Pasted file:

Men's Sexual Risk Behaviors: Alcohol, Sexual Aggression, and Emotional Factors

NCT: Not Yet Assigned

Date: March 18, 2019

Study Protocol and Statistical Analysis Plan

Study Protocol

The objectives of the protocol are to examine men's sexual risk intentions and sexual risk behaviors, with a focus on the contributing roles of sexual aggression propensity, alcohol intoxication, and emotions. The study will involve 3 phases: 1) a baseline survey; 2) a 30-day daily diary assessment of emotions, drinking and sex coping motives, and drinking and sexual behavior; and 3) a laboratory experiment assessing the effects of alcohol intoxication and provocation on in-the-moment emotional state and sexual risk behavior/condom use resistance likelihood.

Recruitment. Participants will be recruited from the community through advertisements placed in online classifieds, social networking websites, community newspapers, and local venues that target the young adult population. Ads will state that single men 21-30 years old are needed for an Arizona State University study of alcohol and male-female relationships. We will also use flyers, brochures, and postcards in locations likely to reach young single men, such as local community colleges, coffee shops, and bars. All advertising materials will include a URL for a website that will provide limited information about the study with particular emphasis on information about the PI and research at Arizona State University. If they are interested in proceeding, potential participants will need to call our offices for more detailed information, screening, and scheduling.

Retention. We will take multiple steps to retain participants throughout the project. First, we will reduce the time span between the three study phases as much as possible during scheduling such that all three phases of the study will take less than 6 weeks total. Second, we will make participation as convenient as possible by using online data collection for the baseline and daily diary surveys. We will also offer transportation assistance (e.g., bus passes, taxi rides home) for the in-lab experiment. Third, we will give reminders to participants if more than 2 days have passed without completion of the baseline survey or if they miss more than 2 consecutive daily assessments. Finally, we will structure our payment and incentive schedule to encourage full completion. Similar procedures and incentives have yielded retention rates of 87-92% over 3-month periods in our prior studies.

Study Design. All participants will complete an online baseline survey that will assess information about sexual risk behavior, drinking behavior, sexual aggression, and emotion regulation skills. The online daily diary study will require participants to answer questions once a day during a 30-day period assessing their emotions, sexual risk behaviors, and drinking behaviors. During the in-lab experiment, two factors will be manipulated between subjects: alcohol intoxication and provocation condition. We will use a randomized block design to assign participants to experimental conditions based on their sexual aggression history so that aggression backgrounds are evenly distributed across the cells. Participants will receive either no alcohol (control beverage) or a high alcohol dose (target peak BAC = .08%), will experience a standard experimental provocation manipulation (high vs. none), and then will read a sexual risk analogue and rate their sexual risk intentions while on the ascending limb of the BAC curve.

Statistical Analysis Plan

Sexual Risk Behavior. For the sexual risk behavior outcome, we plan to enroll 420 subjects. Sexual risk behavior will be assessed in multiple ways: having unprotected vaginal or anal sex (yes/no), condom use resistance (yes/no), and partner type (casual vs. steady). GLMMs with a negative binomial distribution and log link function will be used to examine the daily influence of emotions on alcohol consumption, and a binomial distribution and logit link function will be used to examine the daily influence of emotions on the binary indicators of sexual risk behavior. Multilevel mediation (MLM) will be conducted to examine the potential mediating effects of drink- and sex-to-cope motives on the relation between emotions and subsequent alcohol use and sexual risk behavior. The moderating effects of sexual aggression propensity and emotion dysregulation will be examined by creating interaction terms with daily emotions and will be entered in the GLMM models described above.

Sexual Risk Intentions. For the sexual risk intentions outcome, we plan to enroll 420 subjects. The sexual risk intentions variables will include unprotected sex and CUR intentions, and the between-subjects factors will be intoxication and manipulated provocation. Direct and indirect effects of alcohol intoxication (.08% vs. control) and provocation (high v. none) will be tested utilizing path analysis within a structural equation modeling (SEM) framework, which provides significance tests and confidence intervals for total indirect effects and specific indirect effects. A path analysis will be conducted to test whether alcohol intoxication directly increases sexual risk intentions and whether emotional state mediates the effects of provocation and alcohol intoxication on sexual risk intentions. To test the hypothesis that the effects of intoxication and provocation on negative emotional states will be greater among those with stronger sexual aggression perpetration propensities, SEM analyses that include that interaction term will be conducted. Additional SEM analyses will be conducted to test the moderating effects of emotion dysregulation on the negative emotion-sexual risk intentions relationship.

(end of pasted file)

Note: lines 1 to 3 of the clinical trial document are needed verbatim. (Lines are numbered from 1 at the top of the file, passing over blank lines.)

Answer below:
Men's Sexual Risk Behaviors: Alcohol, Sexual Aggression, and Emotional Factors

NCT: Not Yet Assigned

Date: March 18, 2019